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Turbine 1, a Vestas V80 model, is seen at the Buffalo Mountain Wind Farm, in Oliver Springs, Tenn., on Monday. The V80s reach 265 feet in height, with 139-foot-long blades.
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Several turbines are seen at the Buffalo Mountain Wind Farm in Oliver Springs, Tenn., on Monday. The Buffalo Mountain Wind Farm houses eighteen turbines.
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Ed Stephens, program director for the renewable energy program, speaks with members of the media at the Buffalo Mountain Wind Farm, in Oliver Springs, Tenn., on Monday.

As the Tennessee Valley Authority cranks up the 18-month processes to decide how it will generate power for the next 20 years, officials say renewable energy -- namely wind -- will play a big role.

Environmental groups say renewables are a great move, but the utility also needs to use energy more efficiently before it tries generating more.

TVA spokesman Mike Bradley said Monday at the authority's Buffalo Mountain Wind Farm in Oliver Springs, Tenn., that after buying more than 1,500 megawatts of energy from wind farms in the Midwest -- and once construction at Watt's Bar nuclear plant is complete -- more than half of the authority's power production will come from noncarbon-producing sources.

"That is significant for TVA. With concerns about carbon levels and climate change, noncarbon power is a big factor," he said.

The authority signed nine contracts this month with wind farms in Iowa, Kansas and Illinois, which will bring 1,542 megawatts of energy in the Tennessee Valley. It also buys 27 megawatts from Buffalo Mountain, the first and only commercial, utility-scale wind farm in the Southeast. All that wind power accounts for about half of the power the authority pulls from renewables, not including energy made from hydroelectric dams, he said.

Bradley said harnessing wind for power will continue, as long as wind turbine technology continues to improve -- and all indications show it will.

Ed Stephens, program manager for TVA's renewable energy program, said efficiency in turbine technology has tripled over three years. When TVA started its Buffalo Mountain project, it started with three, 213-foot, 2-megawatt turbines. Since then, it signed contracts with Invenergy, which built 15 additional turbines, each taller than the Rebublic Parking building on Chestnut Street.

Now, the farm generates enough electricity to power nearly 3,400 homes in the Tennessee Valley.

Sandy Kurtz, with the Tennessee chapter of the Sierra Club, urged top EPB officials to pressure TVA into investing more on energy efficiency.

The vocal proponent of sustainable practices used an environmental awards presentation at EPB's headquarters Friday as a chance to press the city-owned utility to take up the bully pulpit and convince others -- specifically TVA -- to adopt greener business practices.

"What I'm asking is for the board [of EPB] to send a letter to TVA requesting them to increase their energy efficiency," she said.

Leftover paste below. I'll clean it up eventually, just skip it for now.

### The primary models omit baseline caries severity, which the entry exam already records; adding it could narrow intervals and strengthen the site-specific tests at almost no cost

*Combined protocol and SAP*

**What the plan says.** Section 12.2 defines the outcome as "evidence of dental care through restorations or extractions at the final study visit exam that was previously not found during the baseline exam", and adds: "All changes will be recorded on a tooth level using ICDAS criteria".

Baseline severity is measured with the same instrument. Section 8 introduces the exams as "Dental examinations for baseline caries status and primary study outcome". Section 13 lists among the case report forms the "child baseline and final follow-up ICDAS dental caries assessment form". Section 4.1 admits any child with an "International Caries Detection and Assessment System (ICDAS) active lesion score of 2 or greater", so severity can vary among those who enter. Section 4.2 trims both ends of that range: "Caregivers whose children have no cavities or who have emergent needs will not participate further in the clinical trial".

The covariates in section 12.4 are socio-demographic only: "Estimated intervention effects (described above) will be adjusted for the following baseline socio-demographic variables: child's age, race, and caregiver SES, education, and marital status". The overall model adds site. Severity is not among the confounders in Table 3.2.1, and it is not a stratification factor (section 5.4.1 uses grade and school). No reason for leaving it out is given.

TVA's energy efficiency budget has remained at $100 million for the last three years, which limits the utility's energy savings to 0.3 percent of annual sales, she said. But a recent study by TVA itself found that the federal agency could save enough within three years to replace the power produced by the Gallatin coal plant, mainly through savings in the residential sector, she said. Currently, TVA reports 1.1 percent of its power portfolio includes improvements in energy efficiency.

"If they want to be a leader in the Southeast for energy efficiency -- and they say they do -- it's time to get on the bandwagon and do it, as their own projections say they can do it," Kurtz said.

As she spoke, Kurtz was flanked by contractors who earn their living by retrofitting buildings to become more environmentally friendly, who said that without action by TVA, many projects may stall.

Ethan Collier, who founded Collier Construction at age 24, told EPB's board that a quick payback is essential if homeowners and businesses are going to spend the money on green renovations. And there can't be a quick payback without TVA's help.

"People think that for a residential property, a 10- to 12-year payback is good enough, but it's not close to good enough," he said. "People are so transient nowadays, you need a one to three-year payback in order for it to make financial sense."

To achieve those energy savings, property owners will need special rebates from TVA, he said. Without special incentives, businesses can't justify the expense of many green projects, he said.

"We've seen projects that were going forward, but then TVA stops their program and the project stops," he said. "It basically gets tabled until TVA's project comes back up."

EPB deferred action on Kurtz's proposal until the utility's staff can make a recommendation.

Contact staff writer Louie Brogdon at or at 423-757-6481.

Contact staff writer Ellis Smith at or at 423-757-6315.